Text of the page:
The new Rules will go into effect on 1 January 2019. The anticipated process and schedule between now and then is as follows:
- Publish the Rules of Golf, complete and publish the Player’s Edition, The Official Guide to the Rules of Golf, The Modified Rules of Golf for Players with Disabilities and other materials;
- Facilitate the translation of these materials;
- Finish work on a new Rules app and other means of electronic delivery; and
- Educate golfers and officials at all levels of the game.
Golfers will continue to play by the current Rules until the new code takes effect on 1 January 2019 when all the necessary supporting materials will be available.
In this edition we continue our focus on some of the more important changes for your guidance.
Explanation for Rule Changes for 2019
No Penalty for Moving a Ball on the Putting Green
Current Rule: Under Rule 18-2, if a player (or opponent) accidentally causes the player’s ball to move anywhere on the course, there is a one-stroke penalty (unless one of several exceptions applies).
2019 Rule: Under Rule 13.1d, there will no longer be a penalty if a player (or opponent) accidentally causes the player’s ball to move on the putting green.
The substance of this Rule change has already been implemented as of 1 January 2017 by authorizing Committees to adopt a Local Rule that eliminates the penalty for accidentally moving a ball on the putting green.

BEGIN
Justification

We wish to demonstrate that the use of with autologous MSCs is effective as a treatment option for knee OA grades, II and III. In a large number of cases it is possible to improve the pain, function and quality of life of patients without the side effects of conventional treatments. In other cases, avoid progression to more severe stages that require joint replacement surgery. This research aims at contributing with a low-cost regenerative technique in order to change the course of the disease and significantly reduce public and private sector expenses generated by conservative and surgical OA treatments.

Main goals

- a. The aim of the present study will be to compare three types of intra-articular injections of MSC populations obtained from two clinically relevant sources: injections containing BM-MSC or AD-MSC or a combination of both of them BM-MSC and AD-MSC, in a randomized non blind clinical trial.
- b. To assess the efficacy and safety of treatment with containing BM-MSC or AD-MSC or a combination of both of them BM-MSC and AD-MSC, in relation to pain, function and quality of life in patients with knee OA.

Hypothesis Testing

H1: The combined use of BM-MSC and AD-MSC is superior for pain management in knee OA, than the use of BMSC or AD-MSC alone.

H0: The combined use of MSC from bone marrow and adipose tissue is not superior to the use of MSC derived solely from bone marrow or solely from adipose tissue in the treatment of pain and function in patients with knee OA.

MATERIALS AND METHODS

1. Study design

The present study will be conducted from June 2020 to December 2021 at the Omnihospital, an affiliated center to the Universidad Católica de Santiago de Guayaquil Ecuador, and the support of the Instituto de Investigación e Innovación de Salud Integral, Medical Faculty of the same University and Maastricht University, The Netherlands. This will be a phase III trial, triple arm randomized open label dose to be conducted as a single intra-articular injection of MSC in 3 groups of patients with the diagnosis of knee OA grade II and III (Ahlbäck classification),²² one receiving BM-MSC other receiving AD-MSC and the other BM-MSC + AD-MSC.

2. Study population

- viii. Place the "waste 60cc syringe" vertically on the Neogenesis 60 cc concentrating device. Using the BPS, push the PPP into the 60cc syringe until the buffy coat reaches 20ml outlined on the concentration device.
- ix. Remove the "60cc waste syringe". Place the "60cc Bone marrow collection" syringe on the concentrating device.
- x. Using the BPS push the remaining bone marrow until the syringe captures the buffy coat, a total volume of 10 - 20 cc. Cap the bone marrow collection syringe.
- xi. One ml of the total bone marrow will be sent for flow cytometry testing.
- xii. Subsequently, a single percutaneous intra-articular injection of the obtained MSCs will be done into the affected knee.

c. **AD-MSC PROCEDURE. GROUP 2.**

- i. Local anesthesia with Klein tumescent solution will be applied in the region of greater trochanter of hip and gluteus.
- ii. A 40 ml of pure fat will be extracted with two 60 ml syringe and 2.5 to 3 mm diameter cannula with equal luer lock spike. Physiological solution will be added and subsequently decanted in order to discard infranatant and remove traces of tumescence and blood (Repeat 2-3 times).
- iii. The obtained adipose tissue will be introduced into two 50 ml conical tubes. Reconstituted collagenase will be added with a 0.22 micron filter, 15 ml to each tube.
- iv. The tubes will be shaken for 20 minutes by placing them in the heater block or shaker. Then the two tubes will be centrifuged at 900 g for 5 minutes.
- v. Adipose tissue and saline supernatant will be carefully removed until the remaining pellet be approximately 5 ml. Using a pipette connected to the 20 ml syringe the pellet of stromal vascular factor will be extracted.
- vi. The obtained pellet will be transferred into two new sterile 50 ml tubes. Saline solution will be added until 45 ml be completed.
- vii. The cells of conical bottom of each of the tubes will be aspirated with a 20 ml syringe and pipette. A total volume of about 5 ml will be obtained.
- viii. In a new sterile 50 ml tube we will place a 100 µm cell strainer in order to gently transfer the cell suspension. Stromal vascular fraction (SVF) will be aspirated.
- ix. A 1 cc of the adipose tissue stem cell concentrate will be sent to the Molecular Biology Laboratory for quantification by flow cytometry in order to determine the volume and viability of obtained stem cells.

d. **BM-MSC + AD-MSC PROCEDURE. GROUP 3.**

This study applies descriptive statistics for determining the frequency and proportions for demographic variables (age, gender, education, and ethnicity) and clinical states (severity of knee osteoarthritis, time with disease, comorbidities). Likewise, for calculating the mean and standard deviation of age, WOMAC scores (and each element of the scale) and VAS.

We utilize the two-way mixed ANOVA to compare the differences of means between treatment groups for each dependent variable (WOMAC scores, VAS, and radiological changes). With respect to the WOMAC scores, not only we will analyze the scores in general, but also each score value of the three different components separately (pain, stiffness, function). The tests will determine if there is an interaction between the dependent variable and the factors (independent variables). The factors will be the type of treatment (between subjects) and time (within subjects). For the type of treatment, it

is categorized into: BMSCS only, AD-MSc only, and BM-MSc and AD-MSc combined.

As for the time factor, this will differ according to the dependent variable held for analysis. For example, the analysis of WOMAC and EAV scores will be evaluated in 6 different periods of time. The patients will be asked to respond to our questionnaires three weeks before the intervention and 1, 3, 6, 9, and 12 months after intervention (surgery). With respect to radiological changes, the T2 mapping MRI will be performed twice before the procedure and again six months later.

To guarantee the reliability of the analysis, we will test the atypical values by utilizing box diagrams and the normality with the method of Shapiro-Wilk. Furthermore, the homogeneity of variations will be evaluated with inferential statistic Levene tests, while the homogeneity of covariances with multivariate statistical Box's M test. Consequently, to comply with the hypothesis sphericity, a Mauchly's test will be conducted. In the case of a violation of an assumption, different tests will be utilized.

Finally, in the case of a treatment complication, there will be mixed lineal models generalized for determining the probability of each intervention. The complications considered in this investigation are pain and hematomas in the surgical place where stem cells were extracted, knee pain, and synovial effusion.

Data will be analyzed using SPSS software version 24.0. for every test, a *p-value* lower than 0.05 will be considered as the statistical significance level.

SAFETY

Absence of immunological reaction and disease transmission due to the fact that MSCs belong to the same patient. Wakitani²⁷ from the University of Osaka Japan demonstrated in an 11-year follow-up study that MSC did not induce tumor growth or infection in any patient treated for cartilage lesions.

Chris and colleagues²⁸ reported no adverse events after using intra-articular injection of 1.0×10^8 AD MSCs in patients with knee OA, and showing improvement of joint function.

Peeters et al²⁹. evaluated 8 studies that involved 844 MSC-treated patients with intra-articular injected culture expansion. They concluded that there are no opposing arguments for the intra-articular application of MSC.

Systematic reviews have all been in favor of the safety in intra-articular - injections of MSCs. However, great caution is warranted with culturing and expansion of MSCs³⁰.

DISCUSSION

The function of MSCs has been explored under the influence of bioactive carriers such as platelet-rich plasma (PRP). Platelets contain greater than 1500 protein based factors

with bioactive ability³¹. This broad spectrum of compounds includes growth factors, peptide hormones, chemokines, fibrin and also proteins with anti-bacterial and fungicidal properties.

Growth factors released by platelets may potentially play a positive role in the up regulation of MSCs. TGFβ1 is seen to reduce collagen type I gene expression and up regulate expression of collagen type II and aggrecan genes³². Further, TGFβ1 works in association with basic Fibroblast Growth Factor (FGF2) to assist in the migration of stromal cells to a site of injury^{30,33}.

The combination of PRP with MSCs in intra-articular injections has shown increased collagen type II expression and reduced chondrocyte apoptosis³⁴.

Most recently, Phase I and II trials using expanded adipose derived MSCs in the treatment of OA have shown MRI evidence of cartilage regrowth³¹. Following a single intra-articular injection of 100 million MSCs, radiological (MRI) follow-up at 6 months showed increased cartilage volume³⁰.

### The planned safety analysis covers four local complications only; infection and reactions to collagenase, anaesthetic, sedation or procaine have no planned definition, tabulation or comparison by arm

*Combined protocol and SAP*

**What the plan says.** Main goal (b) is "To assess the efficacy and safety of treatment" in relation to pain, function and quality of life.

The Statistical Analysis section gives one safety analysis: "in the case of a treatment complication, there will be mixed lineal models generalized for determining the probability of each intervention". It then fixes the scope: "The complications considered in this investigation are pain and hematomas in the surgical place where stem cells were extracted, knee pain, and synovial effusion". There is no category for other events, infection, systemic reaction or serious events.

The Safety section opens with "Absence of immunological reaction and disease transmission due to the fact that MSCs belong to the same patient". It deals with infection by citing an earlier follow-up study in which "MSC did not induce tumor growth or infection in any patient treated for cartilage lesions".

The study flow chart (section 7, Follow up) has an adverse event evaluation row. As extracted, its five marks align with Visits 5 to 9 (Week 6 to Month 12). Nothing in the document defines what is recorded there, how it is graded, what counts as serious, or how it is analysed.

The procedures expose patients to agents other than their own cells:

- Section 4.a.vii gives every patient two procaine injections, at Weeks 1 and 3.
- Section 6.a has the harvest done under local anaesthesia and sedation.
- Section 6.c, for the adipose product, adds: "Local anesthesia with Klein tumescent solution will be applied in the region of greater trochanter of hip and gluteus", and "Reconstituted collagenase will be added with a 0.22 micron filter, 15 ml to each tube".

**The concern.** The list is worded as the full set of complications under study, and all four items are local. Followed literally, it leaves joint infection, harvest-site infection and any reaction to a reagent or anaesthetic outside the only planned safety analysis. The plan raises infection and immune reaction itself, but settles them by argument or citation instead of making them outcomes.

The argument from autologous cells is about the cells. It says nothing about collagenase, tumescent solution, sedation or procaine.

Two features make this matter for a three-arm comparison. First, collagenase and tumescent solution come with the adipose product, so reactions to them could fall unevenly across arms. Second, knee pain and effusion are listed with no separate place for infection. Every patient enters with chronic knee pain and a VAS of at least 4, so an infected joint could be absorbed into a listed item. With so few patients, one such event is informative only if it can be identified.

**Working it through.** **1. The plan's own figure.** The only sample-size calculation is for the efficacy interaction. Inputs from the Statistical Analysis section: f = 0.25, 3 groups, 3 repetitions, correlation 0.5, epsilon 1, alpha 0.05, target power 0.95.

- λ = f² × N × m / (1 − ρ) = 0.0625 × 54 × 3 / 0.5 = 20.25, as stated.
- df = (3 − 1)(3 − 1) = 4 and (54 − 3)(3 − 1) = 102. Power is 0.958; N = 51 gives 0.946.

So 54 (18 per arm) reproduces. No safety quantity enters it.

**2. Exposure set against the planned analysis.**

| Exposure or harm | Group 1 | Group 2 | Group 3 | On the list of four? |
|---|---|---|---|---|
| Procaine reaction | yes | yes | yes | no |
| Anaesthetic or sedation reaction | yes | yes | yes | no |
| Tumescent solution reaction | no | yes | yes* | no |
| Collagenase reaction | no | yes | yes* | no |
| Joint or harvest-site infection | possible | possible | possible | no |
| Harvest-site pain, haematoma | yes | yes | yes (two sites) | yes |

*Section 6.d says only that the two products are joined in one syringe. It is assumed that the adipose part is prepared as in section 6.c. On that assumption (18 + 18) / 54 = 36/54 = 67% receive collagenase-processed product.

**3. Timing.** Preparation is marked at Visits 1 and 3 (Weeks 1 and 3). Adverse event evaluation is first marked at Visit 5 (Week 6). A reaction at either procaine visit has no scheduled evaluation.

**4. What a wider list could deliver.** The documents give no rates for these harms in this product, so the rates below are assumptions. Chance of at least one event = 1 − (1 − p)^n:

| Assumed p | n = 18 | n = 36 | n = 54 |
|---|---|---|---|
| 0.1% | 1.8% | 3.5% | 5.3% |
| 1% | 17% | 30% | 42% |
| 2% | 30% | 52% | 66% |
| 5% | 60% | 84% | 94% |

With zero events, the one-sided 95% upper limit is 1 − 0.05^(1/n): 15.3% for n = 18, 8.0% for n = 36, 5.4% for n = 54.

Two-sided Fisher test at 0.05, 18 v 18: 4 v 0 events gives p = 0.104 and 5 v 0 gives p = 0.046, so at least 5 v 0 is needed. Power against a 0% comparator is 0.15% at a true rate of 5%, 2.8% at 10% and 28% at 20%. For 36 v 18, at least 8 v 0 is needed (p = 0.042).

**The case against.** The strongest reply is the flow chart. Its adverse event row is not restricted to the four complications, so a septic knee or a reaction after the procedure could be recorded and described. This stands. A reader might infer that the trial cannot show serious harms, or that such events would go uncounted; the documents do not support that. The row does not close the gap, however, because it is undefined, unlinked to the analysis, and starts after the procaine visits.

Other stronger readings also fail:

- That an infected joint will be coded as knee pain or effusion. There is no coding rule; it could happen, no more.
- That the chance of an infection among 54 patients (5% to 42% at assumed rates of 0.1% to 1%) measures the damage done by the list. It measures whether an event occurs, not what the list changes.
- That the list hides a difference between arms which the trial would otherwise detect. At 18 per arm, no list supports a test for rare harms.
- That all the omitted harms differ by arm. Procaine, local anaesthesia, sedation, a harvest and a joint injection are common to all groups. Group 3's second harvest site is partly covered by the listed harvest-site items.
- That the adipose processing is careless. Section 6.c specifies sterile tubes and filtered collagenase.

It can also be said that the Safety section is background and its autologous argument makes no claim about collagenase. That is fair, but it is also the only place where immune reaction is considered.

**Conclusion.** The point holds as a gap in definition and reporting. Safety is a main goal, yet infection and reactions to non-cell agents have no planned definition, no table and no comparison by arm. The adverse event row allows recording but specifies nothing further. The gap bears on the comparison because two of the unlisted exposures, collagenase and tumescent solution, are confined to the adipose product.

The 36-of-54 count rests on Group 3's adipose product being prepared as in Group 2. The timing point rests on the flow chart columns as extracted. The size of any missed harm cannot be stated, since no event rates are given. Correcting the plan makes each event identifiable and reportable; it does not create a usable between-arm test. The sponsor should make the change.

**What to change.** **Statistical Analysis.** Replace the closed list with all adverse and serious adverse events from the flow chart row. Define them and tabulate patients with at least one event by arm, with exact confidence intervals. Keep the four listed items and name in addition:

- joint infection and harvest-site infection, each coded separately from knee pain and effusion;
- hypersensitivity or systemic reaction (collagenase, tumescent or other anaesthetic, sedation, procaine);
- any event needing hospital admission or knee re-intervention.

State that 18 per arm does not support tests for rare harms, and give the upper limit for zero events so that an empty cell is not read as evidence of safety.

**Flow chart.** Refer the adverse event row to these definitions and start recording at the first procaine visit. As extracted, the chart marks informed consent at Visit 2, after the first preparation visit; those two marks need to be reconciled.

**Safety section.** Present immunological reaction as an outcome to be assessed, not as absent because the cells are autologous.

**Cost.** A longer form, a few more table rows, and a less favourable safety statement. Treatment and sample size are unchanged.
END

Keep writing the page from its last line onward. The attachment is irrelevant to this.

Reasons for Change:
- The shape, slope and condition of many putting greens today increase the chances that a ball at rest on the putting green might move, and it can be difficult to determine whether a player caused the ball to move or whether the ball was moved by wind or other natural causes.
- When a ball moves while the player is doing nothing more than taking normal actions to prepare for a stroke, it can seem unfair for the player to be penalized. –
- Most “ball moved” situations occur on the putting green, involve minimal movement of the ball, frequently occur when the player is taking reasonable actions to prepare for a stroke and the ball can be easily replaced.
- These considerations are not the same when the ball lies off the putting green, and so the penalty will continue to apply (with exceptions, such as accidentally moving a ball during search) to a player or opponent in those circumstances to reinforce the principle that the ball should be played as it lies and that players should continue to exercise care when near to a ball in play.
Standard for Deciding Why a Ball Moved
Current Rule: The “weight of evidence” standard is used to decide whether a player (or an opponent) caused the player’s ball to move: